Last week, it was a harvest of applause and appreciation of the journey of Africa-China relations as it affects the funding of infrastructure projects in Africa by Chinese agencies in the past years.
The summit of the China Africa Think Tanks Forum (CATTF) was held for the 11th time in China on July 21 and took a detailed look at the partnership of the two worlds through the Belt and Road Initiative (BRI) funding of projects that are making the right impacts in lifting Africa.
The event chaired by Mr. Zhong Yijun, Vice President of the Zhejiang Normal University focused on BRI and China-Africa Cooperation on Financing for Development in the continent.
Over 34 experts presented papers at the forum that hosted a large audience from China and Africa at the university and many others that joined via Zoom.
The targets of the papers were mainly on the diverse ways Chinese agencies on the platforms of the BRI and the Forum on China Africa Cooperation (FOCAC) have over the years been the backbone of financing for development projects in Africa.
Among the experts from Africa that presented papers was the Editor-in-Chief of the Africa China Economy Magazine, Lagos, Ikenna Emewu whose topic was on contributions and impacts of the China Civil Engineering Construction Corporation (CCECC) in funding and development of transport and other economic infrastructure in Nigeria.
Other experts from Nigeria included Dr. Efem Ubi, Associate Professor and Acting Director of Research at the Nigerian Institute of International Affairs (NIIA) Lagos.
Also featured from Nigeria included Ms. Chinyere Almona, Director General of the Lagos Chamber of Commerce and Industry, Ms. Diana Chen, a Chinese businesswoman in Nigeria, and Mrs. Yetunde Aina, the CEO and Creative Director of Jadeas Trust.
At the second session which was moderated by Dr. Ubi, another Nigerian, Michael Ehizuelen presented a paper also.
In his paper, Emewu took a detailed look at the several impacts the CCECC has made in almost unilaterally implementing Nigeria’s 25 years railway development policy that kicked in in 2002.
He explained how in five years the CCECC through the joint funding of the China EXIMBank has delivered 717km of railway to Nigeria and all of them in use, a feat that has contributed so much to easing transportation bottlenecks in Nigeria and contributing to the growth of the economy.
Emewu also looked beyond these projects to the ones still under construction such as the Lagos Blue and Red Lines metro railway that would soon be completed, the Ajaokuta-Abuja, Kaduna-Kano railway projects, and others.
Beyond Nigeria, he enumerated other infrastructure projects of Chinese companies in Malawi, Kenya, and many others and how those projects funded by Chinese agencies have redrawn the landscape of Africa and helped in lifting the economic possibilities of the continent.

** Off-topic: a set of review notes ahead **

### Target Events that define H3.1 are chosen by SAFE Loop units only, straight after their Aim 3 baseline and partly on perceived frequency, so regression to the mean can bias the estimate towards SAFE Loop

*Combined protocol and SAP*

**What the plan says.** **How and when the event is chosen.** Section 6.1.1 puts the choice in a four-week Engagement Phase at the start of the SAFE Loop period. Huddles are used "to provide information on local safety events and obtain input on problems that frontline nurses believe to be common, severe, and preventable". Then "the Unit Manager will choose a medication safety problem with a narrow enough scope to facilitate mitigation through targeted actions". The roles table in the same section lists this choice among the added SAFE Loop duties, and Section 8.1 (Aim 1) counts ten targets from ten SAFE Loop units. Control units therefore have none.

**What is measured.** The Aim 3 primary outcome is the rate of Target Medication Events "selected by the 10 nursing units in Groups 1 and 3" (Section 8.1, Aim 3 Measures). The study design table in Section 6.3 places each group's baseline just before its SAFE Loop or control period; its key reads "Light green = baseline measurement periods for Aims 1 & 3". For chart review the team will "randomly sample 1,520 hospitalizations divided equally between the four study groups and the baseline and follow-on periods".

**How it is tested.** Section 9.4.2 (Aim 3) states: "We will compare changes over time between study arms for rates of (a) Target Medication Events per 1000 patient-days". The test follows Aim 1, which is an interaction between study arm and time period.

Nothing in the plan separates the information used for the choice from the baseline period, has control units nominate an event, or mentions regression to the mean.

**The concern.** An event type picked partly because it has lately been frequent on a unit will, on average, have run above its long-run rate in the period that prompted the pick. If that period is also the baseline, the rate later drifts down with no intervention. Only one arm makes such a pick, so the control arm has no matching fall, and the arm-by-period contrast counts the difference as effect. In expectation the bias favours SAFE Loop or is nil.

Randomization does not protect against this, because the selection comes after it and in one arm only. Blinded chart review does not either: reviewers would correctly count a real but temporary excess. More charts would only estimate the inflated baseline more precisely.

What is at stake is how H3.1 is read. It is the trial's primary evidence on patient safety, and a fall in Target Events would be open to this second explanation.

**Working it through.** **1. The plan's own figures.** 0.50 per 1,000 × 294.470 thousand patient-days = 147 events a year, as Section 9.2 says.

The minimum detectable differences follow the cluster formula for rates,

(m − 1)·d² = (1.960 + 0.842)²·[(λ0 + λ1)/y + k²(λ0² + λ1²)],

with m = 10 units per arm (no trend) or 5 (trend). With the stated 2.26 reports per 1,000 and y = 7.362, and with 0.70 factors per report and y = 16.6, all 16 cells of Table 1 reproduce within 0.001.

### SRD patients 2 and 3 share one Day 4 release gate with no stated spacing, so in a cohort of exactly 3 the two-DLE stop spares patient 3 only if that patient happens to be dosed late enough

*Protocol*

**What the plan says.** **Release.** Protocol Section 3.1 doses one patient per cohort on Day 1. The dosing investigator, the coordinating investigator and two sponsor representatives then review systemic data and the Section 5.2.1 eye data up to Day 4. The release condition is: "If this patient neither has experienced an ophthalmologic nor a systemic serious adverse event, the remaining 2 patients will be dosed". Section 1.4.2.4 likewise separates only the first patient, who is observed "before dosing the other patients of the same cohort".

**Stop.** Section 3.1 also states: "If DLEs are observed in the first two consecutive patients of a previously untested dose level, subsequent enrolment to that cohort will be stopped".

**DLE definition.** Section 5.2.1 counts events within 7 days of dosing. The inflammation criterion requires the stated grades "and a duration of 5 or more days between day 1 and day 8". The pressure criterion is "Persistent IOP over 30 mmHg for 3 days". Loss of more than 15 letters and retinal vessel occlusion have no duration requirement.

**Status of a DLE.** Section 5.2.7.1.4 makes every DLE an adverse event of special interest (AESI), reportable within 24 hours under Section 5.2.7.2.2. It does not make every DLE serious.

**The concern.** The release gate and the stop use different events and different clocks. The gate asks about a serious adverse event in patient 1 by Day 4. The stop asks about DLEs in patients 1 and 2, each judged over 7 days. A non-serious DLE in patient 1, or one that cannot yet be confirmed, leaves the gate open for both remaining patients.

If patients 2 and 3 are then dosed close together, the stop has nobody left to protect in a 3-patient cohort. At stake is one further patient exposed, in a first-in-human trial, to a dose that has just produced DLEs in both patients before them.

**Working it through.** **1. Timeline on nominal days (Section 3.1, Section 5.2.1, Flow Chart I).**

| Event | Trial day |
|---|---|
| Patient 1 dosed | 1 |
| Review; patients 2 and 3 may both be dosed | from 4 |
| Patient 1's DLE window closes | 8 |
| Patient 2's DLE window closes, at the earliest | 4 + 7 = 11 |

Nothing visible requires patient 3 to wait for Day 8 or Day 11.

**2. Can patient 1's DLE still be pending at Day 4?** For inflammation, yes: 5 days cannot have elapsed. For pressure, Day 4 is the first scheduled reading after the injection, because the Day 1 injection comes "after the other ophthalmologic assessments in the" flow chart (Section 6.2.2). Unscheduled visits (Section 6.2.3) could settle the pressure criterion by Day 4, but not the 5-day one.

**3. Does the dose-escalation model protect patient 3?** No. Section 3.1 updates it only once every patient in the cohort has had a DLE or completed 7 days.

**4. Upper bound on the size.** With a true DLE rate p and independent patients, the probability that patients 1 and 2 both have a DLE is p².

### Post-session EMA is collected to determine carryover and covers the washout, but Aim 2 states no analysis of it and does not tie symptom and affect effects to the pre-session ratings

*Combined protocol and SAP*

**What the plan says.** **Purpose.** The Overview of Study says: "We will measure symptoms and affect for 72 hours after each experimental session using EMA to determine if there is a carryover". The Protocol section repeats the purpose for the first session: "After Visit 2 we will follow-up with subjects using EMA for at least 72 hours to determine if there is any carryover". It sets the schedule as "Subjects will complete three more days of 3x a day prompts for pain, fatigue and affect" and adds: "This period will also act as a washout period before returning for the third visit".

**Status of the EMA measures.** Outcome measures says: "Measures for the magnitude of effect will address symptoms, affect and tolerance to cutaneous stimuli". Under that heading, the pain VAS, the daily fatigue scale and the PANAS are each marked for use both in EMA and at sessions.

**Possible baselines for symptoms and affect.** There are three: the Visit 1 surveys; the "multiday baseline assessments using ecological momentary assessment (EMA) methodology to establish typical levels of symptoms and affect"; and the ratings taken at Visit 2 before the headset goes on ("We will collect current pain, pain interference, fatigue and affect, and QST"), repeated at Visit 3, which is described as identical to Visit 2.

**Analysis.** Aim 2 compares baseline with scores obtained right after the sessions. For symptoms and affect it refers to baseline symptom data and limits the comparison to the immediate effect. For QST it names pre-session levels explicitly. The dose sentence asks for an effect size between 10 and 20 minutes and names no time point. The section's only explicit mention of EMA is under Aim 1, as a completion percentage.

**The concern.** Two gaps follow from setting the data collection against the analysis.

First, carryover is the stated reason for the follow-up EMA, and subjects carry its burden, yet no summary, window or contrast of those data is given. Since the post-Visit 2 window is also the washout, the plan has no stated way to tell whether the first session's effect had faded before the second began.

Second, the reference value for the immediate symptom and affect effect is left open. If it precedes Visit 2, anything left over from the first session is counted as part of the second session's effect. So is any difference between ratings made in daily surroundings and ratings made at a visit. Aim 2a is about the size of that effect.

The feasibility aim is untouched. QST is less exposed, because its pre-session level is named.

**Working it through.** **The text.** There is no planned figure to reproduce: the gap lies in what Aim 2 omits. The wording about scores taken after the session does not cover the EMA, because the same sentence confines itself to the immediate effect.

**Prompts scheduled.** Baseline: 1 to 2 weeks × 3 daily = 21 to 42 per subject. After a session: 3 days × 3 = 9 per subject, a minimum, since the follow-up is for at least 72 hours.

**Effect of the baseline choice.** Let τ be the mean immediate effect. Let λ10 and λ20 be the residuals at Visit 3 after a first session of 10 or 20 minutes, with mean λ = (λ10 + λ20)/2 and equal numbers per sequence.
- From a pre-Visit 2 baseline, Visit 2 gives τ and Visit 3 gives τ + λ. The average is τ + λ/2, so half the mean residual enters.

He noted that: “Between 2007 and 2020, China’s two main overseas development banks invested US$23 billion in infrastructure projects on the African continent. This was reported by the Center for Global Development, a US think tank on February 9, 2022.
This amount was US$8b more than what the other global top eight lenders combined, including the World Bank, African Development Bank, and the US and European development banks, invested in the continent (Quartz Africa www.qz.com), said in a 2021 report.
From World Bank data, China has sustained for many years, its efforts in boosting the industrialisation of Africa and contributed an average of 12% to Africa’s industrial production or manufacturing. In Nigeria, it was rated at 9.2% in 2018.
“CCECC’s other infrastructure impacts include the Lekki Free Trade Zone, Lagos so far valued at US$3.5b investment at expected 35% completion in 2024, according to the Managing Director of the holding company in April 2022
CCECC with 3 other Chinese partners – China Railway Construction Corporation; China Africa Development Fund (CADFund); Nanjing Jiangning Economic & Technology Development Corporation pulled an initial capital of CNY200m to register the company called China Africa Lekki Investment Limited (CALI) in March 2006 in Beijing.
That is what is spawning the LFTZ multiple economic benefits today that will become Africa’s largest industrial cluster on completion
Dangote Refinery alone within the LFTZ is valued at US$17b and has a Chinese financing backbone, to refine 650,000 barrels of crude/day. Sinoma, a Chinese multinational company is listed as the main construction company
Sinoma’s financing powers the Dangote Cement plants in 10 African countries apart from Nigeria.
It also has partnerships with Sinotruk in Jinan, Jiangsu Overseas Company, etc. At the LFTZ, Sinotruk has a vehicle assembly plant.”
In a message of appreciation to the participants drawn from African countries and China, the Director of the Institute of African Studies of the university, Prof. Liu Hongwu expressed his immense gratitude for the depth and rich intellectual harvest of the forum.
He also said it has been the cooperation and confidence of the participants in the forum that has sustained it to achieve towering goals over the years.